It’s no wonder that colleges, universities, and private institutions are trying to ride the wave and offer entrepreneurship training classes, programs, and even degrees.
In a recent feature in Forbes by Andrew Yang, the number of Entrepreneurship Education and Training Programs (EETs) has quadrupled over the past 25 years, and yet, rates of private business ownership for households under 30 have declined over 60 percent during the same period.
If millennials are so interested in starting companies, and if more training opportunities exist today than ever before, why aren’t we seeing an increase in millennial startups?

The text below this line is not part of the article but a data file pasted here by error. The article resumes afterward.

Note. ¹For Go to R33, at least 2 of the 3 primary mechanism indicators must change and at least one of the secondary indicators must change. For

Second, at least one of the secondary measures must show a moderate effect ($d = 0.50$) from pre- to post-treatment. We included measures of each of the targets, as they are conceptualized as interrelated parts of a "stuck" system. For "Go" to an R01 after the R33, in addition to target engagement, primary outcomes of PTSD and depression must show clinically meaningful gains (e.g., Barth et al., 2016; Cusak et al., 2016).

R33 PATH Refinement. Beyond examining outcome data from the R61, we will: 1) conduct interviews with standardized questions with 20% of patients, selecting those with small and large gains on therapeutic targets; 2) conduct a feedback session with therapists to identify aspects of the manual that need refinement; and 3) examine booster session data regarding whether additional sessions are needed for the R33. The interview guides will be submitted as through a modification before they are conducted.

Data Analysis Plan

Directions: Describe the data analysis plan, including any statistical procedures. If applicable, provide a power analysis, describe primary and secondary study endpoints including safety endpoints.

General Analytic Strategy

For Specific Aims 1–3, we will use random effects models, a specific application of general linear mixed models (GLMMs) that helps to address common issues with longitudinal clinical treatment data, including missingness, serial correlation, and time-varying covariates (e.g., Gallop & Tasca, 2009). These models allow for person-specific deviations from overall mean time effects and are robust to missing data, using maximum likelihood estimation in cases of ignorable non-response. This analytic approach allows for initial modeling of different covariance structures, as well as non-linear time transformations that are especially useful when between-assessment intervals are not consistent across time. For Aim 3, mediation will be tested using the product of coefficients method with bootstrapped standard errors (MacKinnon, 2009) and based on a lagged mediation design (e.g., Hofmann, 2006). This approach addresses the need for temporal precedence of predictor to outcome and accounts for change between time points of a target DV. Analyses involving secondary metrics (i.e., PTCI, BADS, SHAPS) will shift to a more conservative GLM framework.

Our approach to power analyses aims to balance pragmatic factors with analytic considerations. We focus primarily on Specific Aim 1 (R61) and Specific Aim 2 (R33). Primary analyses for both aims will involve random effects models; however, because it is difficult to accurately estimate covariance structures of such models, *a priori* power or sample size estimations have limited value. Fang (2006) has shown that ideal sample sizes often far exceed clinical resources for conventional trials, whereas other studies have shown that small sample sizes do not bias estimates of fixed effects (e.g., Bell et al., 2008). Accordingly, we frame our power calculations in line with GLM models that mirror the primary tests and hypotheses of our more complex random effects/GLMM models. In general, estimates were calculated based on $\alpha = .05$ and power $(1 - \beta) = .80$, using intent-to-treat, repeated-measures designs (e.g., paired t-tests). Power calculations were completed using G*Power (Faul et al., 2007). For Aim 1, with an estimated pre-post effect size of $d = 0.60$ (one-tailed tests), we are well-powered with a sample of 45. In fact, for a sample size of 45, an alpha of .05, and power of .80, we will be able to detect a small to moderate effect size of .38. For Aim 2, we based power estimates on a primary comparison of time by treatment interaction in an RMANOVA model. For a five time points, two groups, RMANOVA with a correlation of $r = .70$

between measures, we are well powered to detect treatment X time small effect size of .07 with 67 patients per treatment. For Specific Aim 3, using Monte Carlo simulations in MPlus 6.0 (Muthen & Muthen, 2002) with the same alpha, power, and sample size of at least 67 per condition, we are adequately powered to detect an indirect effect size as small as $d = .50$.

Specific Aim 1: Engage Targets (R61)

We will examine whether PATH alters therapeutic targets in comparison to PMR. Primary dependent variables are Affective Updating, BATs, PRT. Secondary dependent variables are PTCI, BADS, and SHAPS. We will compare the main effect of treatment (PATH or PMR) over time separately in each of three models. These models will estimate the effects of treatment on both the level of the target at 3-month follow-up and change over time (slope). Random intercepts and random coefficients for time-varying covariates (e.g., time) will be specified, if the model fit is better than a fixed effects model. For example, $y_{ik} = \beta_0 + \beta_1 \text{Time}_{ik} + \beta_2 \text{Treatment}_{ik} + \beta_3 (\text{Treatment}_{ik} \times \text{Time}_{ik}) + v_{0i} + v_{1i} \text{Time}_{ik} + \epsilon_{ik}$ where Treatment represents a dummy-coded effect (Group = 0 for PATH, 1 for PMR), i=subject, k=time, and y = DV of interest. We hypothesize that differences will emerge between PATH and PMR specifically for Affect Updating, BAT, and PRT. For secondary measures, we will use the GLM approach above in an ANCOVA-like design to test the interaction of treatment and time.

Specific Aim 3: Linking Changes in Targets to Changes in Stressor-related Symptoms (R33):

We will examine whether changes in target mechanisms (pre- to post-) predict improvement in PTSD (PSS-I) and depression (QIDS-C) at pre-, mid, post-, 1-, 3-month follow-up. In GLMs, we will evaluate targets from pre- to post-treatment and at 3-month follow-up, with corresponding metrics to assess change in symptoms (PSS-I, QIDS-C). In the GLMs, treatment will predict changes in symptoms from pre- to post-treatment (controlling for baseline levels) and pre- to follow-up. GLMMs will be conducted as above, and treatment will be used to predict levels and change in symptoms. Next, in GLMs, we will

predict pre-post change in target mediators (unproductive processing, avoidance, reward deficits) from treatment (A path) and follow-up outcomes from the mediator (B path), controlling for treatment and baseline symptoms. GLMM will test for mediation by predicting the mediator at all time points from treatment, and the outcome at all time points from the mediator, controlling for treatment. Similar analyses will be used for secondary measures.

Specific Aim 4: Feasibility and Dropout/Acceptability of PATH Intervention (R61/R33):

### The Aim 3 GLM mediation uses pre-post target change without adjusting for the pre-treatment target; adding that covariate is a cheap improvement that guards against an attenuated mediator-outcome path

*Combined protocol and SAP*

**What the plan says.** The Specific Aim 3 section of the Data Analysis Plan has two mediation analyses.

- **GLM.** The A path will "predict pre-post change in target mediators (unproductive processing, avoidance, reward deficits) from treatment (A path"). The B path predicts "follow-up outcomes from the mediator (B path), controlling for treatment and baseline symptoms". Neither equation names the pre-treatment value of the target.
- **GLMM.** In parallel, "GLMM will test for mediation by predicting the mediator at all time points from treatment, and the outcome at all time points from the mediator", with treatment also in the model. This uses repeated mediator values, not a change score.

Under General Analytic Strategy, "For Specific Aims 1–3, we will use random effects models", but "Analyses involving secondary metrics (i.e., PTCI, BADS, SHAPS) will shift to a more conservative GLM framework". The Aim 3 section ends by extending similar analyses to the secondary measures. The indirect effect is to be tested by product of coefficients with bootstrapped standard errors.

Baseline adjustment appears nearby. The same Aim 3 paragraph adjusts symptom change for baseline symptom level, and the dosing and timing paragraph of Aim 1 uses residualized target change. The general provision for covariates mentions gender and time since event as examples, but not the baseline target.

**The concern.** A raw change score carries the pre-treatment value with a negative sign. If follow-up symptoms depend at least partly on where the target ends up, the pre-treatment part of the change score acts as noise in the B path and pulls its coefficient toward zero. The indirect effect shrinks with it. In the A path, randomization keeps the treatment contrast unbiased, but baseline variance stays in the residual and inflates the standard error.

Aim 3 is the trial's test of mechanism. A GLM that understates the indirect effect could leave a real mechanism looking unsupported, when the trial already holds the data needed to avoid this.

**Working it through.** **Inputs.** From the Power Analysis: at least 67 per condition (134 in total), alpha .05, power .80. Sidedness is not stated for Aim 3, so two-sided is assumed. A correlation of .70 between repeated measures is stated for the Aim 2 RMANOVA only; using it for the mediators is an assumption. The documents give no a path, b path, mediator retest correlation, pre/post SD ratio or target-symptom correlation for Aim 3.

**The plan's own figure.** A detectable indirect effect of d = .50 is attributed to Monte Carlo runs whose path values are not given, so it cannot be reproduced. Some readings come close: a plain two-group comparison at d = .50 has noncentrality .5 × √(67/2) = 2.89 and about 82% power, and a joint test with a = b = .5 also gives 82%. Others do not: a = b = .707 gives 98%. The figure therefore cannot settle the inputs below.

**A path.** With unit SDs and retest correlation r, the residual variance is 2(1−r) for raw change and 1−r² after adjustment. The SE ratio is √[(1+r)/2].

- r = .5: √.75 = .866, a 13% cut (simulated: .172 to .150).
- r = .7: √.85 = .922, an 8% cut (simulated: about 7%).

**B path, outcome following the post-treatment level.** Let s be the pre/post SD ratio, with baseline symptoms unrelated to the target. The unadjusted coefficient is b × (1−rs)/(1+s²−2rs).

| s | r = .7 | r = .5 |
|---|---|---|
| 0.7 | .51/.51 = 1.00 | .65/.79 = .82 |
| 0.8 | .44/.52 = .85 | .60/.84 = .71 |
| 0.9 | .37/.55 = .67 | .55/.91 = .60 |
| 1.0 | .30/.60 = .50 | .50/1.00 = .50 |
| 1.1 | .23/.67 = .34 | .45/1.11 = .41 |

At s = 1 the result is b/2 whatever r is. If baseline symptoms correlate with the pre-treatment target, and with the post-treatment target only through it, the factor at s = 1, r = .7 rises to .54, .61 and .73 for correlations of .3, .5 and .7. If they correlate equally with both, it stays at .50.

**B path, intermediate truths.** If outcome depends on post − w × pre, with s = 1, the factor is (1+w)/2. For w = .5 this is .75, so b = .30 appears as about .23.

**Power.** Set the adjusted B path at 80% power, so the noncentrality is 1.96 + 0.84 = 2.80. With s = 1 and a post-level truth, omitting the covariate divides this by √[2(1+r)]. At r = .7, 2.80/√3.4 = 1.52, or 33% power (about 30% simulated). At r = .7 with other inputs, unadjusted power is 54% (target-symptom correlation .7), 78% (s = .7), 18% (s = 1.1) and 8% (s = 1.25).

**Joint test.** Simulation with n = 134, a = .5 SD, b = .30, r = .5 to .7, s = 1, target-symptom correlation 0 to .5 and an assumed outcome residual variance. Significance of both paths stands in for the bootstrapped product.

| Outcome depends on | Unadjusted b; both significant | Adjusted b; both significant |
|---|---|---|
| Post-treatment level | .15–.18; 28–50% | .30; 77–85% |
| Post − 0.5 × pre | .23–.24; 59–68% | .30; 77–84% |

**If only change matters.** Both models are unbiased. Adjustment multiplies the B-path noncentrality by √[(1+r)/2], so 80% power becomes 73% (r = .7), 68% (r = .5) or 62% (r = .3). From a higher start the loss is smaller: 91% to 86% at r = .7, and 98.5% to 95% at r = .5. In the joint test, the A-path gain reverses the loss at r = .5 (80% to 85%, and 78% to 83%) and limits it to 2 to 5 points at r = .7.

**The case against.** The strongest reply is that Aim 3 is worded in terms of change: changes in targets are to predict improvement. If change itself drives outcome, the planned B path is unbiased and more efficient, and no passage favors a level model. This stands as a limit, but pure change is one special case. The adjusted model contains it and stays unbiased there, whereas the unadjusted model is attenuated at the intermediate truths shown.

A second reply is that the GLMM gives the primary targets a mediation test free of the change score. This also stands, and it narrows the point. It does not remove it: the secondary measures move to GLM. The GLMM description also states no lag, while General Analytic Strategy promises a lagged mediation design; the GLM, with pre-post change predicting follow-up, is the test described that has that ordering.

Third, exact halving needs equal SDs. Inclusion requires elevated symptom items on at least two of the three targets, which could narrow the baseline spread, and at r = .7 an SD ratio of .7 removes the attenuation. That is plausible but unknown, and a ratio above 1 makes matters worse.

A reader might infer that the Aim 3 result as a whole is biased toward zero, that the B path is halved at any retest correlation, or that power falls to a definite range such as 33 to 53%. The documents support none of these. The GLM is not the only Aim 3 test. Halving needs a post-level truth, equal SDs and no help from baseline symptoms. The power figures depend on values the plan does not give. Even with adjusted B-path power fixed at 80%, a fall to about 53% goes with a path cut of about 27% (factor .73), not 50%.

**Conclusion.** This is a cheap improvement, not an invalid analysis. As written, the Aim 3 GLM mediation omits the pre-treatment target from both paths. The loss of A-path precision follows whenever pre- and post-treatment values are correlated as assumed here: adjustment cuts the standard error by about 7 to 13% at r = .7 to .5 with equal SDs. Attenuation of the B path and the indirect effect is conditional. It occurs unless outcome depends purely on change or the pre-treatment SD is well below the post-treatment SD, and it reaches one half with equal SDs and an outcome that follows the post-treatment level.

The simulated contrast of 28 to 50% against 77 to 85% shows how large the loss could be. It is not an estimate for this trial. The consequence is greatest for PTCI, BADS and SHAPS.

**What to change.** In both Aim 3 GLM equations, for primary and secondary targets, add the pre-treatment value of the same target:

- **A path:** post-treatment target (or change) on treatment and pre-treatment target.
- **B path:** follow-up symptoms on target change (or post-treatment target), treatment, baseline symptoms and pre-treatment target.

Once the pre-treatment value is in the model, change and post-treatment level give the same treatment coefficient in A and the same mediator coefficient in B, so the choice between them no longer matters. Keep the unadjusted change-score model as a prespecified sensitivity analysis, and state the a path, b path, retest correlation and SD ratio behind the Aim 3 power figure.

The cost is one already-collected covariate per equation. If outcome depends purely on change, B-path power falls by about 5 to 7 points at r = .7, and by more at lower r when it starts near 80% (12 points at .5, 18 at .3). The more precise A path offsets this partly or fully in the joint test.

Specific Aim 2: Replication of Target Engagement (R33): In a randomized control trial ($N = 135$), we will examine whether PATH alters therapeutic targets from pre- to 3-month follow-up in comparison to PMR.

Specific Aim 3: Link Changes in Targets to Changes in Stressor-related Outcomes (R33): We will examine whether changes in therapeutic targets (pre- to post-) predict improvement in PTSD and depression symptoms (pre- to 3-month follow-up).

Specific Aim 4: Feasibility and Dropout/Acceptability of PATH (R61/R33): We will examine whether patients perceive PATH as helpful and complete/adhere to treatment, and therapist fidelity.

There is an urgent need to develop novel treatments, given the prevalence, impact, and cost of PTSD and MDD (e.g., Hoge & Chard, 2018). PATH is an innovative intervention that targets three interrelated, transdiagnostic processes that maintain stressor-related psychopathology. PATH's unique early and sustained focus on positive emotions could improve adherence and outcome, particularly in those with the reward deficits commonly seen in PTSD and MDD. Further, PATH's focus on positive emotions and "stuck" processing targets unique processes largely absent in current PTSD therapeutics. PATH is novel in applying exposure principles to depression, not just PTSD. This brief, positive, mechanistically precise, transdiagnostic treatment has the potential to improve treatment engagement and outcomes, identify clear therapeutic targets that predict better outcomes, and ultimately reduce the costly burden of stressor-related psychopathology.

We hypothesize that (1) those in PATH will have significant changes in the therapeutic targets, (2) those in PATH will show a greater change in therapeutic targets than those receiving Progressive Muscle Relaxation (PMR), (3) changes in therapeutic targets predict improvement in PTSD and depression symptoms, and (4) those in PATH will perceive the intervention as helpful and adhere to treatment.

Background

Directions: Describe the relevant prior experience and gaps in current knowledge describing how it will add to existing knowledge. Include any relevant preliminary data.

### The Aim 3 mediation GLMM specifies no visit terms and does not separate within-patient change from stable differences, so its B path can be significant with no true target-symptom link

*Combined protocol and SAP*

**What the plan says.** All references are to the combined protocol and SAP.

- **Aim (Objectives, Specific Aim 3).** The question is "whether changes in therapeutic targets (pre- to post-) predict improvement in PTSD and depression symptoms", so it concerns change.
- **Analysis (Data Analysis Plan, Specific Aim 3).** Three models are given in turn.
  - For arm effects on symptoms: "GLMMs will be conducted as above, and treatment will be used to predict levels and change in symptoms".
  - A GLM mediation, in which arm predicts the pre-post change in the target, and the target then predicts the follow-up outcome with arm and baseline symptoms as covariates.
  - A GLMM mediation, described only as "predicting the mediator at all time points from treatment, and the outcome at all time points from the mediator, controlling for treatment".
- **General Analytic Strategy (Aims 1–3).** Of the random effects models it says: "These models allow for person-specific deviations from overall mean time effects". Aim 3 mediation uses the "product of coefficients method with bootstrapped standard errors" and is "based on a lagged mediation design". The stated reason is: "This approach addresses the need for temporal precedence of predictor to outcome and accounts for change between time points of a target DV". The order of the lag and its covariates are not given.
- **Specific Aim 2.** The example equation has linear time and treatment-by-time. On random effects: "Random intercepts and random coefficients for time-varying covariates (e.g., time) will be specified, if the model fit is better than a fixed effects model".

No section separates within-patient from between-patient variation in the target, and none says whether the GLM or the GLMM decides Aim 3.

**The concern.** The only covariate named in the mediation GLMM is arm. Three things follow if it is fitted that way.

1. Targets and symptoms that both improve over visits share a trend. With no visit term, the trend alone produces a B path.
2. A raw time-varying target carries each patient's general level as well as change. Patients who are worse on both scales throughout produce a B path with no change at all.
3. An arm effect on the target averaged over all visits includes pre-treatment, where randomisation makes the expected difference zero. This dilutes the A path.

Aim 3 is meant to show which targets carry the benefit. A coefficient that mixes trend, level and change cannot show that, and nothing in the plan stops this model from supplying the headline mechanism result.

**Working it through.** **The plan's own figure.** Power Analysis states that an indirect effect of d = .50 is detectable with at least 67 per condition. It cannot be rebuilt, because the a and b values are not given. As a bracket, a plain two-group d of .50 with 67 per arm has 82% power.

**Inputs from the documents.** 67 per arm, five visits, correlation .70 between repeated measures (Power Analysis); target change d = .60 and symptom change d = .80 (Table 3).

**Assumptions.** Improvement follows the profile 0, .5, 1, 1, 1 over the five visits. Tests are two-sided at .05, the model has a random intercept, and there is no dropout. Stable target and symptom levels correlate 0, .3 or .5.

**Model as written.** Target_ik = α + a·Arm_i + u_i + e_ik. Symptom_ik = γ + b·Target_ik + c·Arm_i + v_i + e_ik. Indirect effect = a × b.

Here’s how to structure them the right way — from a student/founder’s perspective
As I found out the hard way, just because you get an A in an entrepreneurship class does not mean your startup will be successful.
This is the first danger of entrepreneurship classes — putting students in the mindset that success in the classroom implies success in the real world.